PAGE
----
Q: This film is shot in black and white with the occasional injection of colour. What does this aesthetic choice bring to the story and its atmosphere?

A: The colour comes up whenever Celeste is reading a poem in her head. I wanted to find a visual way of suggesting that her dream world is more vivid, and perhaps more real, than the world around her.

Q: You’ve been on film sets since ‘Harry Potter And The Goblet Of Fire’ in 2005. How did you reflect on that experience and your journey in the industry?

A: Growing up I did a lot of theatre acting. I immediately felt most free when performing, it allowed me to be inventive and complicated. 

I was incredibly lucky to work on Harry Potter. I was fourteen at the time and I think I was able to see early how important every single detail is to making a film. It is really mind-blowing when you think of how big those sets are in comparison to low-budget indie filmmaking. I think for a year I didn’t see the sunlight, I would leave home at 5am and get home at 8pm each day – but I absolutely loved it. 

Q: Which part of making ‘Hurt By Paradise’ did you find the most challenging and the most rewarding?

A: I think when you are working with a low-budget it is always going to be challenging to pull it all together. Luckily we had amazing actors agree to be in the film early on because they liked the script. But it was challenging to find locations for free which worked in the world of the characters without comprising. 

But equally, I think the beauty of working on a low-budget film is that you can make creative decisions that you wouldn’t of considered before. We were quite untraditional in our approach to making the film. From very early on we said that we wanted the crew to be just as creatively involved as the director and the actors. I was able to trust the decisions of the team both creatively and technically because everyone was a part of the creative dialogue which made it easier to step into my character role.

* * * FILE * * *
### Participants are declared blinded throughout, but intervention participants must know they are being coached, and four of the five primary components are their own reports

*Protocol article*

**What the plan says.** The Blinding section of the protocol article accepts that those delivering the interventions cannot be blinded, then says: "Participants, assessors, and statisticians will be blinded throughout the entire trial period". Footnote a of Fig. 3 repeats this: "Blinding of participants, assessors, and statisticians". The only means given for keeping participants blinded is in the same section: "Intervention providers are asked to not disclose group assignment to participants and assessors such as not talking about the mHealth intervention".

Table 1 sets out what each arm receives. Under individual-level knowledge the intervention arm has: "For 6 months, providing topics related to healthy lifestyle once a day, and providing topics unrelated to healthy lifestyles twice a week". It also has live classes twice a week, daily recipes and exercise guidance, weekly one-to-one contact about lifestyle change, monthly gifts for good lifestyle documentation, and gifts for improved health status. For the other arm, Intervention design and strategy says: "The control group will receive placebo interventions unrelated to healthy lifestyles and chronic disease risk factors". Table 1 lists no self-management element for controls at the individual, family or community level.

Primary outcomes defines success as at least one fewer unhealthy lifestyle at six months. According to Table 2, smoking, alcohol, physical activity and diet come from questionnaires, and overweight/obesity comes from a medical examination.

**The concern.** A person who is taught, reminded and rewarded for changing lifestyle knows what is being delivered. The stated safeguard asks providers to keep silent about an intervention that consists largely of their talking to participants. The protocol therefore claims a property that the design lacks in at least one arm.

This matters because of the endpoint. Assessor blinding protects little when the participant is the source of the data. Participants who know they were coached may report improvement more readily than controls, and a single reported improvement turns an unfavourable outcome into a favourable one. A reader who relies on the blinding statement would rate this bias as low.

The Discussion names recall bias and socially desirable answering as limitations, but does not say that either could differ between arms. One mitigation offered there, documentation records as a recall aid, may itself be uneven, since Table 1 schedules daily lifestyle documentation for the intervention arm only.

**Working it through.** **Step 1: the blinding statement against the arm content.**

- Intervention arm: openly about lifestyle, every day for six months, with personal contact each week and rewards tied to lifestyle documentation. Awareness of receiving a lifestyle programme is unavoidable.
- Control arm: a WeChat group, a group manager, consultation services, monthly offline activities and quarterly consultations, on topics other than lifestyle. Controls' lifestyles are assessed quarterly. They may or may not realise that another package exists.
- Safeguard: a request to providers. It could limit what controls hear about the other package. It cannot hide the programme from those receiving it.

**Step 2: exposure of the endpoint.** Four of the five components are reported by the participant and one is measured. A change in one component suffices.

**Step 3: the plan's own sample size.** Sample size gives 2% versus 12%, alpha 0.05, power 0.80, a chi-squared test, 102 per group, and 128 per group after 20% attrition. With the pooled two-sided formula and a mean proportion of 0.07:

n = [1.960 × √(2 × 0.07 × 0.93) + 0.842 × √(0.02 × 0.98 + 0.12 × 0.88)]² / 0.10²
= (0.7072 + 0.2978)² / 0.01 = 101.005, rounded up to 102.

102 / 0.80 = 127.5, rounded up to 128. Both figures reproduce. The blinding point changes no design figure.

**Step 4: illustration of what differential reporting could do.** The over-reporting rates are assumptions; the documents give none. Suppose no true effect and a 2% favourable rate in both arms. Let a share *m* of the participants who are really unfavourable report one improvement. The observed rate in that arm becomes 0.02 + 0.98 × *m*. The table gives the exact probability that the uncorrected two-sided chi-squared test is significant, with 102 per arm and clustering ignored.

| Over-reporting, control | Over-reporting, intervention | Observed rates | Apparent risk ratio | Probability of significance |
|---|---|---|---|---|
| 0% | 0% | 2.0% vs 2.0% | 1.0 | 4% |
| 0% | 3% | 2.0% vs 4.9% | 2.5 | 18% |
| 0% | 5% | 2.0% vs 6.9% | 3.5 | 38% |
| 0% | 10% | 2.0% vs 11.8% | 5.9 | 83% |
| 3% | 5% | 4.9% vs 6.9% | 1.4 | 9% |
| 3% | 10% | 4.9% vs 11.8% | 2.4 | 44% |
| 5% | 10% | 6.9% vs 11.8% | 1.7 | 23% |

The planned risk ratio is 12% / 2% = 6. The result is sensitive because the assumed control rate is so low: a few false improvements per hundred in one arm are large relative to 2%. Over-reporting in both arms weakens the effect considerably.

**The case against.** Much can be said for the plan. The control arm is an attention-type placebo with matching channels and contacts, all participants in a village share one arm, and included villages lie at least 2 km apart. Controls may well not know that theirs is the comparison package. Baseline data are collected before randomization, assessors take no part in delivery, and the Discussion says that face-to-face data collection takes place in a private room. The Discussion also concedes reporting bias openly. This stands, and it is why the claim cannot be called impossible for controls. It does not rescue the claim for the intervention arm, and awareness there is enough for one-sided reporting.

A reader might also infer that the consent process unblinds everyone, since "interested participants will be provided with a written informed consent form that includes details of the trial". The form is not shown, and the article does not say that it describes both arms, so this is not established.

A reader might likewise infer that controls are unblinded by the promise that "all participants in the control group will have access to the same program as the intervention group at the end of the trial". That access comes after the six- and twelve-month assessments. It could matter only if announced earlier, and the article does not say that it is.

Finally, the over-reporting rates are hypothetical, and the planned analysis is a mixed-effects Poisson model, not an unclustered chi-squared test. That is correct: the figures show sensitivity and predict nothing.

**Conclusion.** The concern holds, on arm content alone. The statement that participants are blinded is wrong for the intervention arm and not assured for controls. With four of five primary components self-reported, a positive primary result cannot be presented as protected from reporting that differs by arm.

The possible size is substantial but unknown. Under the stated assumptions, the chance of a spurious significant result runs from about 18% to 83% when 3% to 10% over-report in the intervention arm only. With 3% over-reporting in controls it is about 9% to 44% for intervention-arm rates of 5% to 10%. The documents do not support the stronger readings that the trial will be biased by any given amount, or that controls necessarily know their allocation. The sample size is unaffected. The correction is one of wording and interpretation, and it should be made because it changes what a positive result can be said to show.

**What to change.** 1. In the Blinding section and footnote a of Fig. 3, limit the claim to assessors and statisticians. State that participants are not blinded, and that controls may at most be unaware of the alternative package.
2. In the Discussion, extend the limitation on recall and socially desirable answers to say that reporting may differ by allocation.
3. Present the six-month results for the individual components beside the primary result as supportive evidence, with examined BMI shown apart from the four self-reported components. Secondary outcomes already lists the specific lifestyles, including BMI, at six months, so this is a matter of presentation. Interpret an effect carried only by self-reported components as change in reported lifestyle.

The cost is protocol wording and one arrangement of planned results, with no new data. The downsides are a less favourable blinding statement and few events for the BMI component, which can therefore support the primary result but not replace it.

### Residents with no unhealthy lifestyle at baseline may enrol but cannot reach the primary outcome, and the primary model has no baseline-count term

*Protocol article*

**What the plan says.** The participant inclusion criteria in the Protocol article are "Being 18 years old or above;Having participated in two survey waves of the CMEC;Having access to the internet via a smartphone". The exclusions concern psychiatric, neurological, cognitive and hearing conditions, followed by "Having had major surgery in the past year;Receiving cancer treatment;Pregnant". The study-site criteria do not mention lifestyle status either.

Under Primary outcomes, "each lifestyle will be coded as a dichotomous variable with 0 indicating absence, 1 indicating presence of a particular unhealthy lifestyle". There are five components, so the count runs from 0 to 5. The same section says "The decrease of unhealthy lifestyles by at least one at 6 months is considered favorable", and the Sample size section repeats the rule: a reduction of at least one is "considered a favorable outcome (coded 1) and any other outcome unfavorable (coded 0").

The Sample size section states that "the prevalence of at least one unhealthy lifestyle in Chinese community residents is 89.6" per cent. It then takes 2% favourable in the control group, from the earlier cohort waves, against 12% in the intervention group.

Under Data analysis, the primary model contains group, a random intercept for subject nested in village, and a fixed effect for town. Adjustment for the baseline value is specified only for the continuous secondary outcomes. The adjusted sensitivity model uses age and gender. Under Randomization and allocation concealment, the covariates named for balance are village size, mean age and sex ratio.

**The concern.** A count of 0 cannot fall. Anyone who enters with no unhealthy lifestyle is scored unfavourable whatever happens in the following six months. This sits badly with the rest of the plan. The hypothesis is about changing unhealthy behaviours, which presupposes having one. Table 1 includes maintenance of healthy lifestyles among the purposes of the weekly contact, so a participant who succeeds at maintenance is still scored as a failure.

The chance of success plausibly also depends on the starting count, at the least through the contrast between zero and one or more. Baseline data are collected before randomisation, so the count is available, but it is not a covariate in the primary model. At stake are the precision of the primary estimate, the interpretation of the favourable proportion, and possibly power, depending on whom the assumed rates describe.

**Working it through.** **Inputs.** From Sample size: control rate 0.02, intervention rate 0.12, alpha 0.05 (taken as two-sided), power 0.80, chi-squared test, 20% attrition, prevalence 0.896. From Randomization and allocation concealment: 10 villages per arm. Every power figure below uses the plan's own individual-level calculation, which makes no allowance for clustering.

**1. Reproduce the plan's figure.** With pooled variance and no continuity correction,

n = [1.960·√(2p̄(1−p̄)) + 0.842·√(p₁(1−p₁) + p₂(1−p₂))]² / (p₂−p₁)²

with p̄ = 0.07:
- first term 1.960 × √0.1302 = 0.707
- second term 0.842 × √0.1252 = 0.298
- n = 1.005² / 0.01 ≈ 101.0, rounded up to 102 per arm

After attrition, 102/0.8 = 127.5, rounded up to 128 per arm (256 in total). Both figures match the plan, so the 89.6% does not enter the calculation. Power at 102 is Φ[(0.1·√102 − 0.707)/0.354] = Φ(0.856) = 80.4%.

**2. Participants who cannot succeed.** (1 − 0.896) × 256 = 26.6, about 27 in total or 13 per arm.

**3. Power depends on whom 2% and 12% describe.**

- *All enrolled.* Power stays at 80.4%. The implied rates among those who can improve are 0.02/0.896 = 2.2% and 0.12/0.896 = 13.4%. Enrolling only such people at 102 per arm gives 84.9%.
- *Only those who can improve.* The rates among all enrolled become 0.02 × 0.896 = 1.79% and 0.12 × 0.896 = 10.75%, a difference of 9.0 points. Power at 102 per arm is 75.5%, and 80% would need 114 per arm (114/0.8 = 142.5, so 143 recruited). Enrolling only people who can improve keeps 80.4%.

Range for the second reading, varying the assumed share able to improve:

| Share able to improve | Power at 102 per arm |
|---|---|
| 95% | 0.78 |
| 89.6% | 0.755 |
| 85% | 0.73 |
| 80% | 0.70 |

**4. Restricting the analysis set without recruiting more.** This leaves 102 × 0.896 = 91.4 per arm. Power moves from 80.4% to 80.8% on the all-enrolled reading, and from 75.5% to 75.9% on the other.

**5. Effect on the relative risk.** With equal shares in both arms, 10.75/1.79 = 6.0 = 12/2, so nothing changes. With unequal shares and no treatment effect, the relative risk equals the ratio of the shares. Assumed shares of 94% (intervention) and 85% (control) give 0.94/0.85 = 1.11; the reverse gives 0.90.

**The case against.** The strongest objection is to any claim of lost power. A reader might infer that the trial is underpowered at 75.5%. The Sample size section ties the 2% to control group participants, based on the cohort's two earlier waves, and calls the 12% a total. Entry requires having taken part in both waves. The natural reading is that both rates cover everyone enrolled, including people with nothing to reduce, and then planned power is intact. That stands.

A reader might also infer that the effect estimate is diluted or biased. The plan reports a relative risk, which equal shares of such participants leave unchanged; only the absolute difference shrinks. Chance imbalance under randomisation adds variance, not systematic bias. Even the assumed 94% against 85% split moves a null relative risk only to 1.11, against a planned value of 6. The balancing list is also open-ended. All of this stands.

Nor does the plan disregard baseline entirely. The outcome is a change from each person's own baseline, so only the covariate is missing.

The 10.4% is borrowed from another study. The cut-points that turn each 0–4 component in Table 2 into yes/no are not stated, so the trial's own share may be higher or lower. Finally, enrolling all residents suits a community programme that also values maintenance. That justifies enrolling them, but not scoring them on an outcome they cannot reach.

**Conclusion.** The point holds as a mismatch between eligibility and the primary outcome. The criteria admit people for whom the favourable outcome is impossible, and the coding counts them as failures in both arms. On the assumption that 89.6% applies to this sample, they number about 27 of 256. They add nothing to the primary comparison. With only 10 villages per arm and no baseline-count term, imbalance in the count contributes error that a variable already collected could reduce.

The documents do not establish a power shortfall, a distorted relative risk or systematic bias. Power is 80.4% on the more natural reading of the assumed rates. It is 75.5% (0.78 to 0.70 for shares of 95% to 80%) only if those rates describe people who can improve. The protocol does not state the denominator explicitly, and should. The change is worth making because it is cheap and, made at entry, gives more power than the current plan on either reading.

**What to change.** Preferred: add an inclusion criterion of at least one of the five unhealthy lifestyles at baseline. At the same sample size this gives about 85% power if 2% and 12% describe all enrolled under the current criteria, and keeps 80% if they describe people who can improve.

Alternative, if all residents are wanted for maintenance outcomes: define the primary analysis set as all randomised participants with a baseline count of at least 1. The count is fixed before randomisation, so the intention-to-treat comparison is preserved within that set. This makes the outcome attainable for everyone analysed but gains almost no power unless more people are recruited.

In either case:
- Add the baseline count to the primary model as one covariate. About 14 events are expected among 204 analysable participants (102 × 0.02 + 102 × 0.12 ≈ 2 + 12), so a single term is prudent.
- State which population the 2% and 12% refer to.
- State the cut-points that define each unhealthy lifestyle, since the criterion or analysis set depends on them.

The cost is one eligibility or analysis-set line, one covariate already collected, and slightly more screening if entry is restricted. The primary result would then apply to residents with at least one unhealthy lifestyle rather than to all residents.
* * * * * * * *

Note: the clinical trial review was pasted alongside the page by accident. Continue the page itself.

Also, my creative partner and husband – the artist Robert Montgomery – produced the film and became the second director, and sort of guided me from the monitor which meant that the process of acting and directing became much more fluid. And when we played back the rushes we could sign off on a shot much quicker because both of us share a similar vision.

Q: ‘Hurt By Paradise’ has been nominated for Best UK Feature at the Raindance Film Festival. What are your thoughts and feelings heading into the festival?

A: I am really proud to be in nomination at Raindance Film Festival, especially as it is a festival I’ve grown up coming to as a teenager and discovering incredible independent cinema for the first time. 

Q: What is next you? Any plans or ambitions to share?

A: I will be playing the lead in Jamie Adams’ new feature film which will be shot this November in London, as well as working on a new script of my own. And my poetry book Tomorrow’s Woman is coming out in the US and internationally on the 4th of February 2020 with Andrews McMeel, so there’s lots to do.


You can see ‘Hurt By Paradise’ at the Raindance Film Festival in London (28 and 29 September). For ticket info

Title image by Carlos de la Reina